When we recommended to a neighbor that she watch the Marcello Mastroianni-Jack Lemmon film “Macaroni,” she countered by referring us to the 1964 movie “Marriage Italian Style,” in which Mastroianni stars with Sophia Loren. I had seen it about 40 years ago, but didn’t remember anything about it.

Filmed in Italian in Naples, this is the story of an amoral businessman who meets a teen-aged prostitute in a brothel during an Allied bombing raid, and then makes her his mistress when they meet again several years later. Domenico Soriano (Mastroianni) is in the baking business, and he puts Filumina Maturano (Loren) in charge of one of his stores while he keeps her — outside his home — in a very comfortable style. Filumena is not satisfied with this arrangement and she pressures “Dummi,” as she calls him, both to publicly acknowledge her and to make her a part of his household. Step-by-step she gains concessions  that include a room in his house and recognition as the “lady” of the premises, but she does not get the final prize, marriage, until she employs a  subterfuge that blows up in her face.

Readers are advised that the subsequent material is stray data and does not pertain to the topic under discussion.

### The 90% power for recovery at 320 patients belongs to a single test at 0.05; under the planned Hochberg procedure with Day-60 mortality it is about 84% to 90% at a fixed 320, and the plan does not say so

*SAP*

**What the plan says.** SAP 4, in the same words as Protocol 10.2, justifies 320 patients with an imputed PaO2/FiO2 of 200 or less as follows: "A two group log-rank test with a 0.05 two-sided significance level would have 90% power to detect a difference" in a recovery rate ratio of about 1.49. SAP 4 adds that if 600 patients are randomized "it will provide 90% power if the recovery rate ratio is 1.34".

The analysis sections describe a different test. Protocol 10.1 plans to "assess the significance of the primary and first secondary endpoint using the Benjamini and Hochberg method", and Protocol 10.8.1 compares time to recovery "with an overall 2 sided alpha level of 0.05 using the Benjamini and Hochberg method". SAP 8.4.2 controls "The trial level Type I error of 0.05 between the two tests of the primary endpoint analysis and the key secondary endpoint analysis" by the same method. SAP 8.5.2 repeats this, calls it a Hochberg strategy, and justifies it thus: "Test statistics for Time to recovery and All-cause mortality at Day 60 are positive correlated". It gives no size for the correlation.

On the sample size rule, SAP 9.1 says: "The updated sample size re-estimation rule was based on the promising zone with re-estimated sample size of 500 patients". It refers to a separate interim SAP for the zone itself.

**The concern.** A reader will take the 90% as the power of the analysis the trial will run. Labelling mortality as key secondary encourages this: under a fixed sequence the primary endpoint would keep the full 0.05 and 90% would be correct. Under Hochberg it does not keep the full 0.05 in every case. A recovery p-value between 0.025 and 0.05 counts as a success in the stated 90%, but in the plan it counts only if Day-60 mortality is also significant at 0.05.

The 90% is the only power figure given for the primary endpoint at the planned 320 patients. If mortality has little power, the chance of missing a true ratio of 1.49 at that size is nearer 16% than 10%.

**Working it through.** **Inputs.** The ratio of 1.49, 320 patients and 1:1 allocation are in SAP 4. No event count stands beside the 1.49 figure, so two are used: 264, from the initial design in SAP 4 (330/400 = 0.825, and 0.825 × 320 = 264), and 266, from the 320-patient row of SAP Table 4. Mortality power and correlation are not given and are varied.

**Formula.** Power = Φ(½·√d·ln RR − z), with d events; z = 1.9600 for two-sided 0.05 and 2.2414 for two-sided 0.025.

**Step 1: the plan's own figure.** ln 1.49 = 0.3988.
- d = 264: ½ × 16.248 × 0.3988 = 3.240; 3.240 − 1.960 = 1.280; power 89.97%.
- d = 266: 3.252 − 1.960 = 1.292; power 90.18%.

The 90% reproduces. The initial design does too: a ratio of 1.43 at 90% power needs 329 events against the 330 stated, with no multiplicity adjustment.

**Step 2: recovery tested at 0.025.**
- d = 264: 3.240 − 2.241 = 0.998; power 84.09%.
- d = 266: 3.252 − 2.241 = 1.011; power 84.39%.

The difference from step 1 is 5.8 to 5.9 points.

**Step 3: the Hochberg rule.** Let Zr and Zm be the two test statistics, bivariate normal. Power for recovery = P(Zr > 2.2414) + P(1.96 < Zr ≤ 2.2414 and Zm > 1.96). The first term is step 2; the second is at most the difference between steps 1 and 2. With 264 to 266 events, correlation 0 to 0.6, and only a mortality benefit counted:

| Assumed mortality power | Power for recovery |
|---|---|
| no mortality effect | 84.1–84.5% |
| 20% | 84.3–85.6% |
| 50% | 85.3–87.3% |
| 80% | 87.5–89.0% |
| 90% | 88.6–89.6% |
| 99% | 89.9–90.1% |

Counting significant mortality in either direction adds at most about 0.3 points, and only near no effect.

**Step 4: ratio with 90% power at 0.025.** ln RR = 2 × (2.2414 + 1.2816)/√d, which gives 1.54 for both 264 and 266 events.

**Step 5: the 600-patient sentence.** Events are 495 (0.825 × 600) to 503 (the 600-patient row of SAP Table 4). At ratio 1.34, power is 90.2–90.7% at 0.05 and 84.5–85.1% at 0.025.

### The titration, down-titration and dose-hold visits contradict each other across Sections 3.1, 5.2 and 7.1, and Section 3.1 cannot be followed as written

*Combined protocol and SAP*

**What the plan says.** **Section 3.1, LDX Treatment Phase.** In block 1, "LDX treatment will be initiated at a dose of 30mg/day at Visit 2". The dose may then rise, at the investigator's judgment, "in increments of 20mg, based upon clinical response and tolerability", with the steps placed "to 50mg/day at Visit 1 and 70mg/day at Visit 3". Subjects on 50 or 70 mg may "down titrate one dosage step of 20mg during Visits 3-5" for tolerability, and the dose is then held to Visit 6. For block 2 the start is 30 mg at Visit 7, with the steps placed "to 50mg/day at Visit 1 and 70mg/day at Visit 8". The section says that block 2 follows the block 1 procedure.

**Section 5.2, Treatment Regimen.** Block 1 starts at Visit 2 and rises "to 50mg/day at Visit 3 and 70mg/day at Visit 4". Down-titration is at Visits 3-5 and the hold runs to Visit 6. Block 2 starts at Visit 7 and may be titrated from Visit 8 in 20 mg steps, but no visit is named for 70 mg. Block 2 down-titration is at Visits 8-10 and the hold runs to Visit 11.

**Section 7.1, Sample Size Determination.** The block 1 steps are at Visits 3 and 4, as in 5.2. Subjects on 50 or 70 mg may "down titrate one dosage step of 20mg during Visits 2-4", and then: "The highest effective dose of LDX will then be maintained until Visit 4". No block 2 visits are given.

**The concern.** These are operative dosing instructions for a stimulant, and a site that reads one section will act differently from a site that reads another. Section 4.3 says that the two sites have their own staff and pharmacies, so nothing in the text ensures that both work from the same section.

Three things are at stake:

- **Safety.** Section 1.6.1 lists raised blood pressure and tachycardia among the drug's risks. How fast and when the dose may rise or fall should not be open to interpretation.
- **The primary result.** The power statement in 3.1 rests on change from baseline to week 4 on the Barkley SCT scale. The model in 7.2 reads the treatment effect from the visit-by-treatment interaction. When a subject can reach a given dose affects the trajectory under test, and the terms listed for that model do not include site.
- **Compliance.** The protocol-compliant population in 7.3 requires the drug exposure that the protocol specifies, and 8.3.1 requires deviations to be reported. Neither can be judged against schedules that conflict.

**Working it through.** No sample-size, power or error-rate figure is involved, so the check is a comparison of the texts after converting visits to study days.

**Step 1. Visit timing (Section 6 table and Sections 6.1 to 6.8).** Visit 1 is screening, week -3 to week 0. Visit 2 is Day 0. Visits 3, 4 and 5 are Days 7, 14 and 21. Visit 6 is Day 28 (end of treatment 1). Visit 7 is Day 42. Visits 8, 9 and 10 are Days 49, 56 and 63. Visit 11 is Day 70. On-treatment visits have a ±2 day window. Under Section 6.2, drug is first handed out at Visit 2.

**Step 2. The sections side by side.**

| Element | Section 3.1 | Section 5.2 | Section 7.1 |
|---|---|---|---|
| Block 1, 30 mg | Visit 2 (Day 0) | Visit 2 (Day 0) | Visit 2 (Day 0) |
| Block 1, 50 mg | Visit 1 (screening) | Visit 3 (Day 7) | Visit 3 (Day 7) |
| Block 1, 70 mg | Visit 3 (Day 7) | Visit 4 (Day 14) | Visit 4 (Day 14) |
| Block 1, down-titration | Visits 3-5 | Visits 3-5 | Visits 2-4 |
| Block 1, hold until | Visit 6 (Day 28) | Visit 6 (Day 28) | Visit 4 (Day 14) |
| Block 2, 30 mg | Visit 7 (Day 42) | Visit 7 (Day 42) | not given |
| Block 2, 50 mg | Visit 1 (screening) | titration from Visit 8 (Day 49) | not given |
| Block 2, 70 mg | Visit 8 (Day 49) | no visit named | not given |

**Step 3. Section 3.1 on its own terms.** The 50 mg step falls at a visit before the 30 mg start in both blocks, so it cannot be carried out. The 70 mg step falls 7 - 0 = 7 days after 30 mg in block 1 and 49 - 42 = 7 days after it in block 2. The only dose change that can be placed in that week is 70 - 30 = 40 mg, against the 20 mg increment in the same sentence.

Domenico’s passion for Filumena degrades into disgust, and he takes up a relationship with a young cashier at one of his shops.

Meanwhile, Filumena has a secret of her own — actually, three — namely a trio of sons she has borne as a result of her career, one of them by the unwitting Domenico.

This film, directed by Vittorio De Sica and filmed in the earthy Neapolitan environment, is a combination of farce, tawdry melodrama, and implausible plot, that can’t be taken seriously. Considering the lengths De Sica went to in order to exploit Loren’s legendary physique – as opposed to the weight of her acting – the Oscar she won as “best actress in a foreign film”  seems farcical in itself.

Having said that, I can report that the movie, taken for what it is, is funny and entertaining. The surroundings, whether indoor or out, are engaging, and Mastroianni himself is hard to completely dislike in any role. In this case, except for the ludicrous conclusion, he is worth watching as the rake trying to avoid the consequences of a misspent adulthood.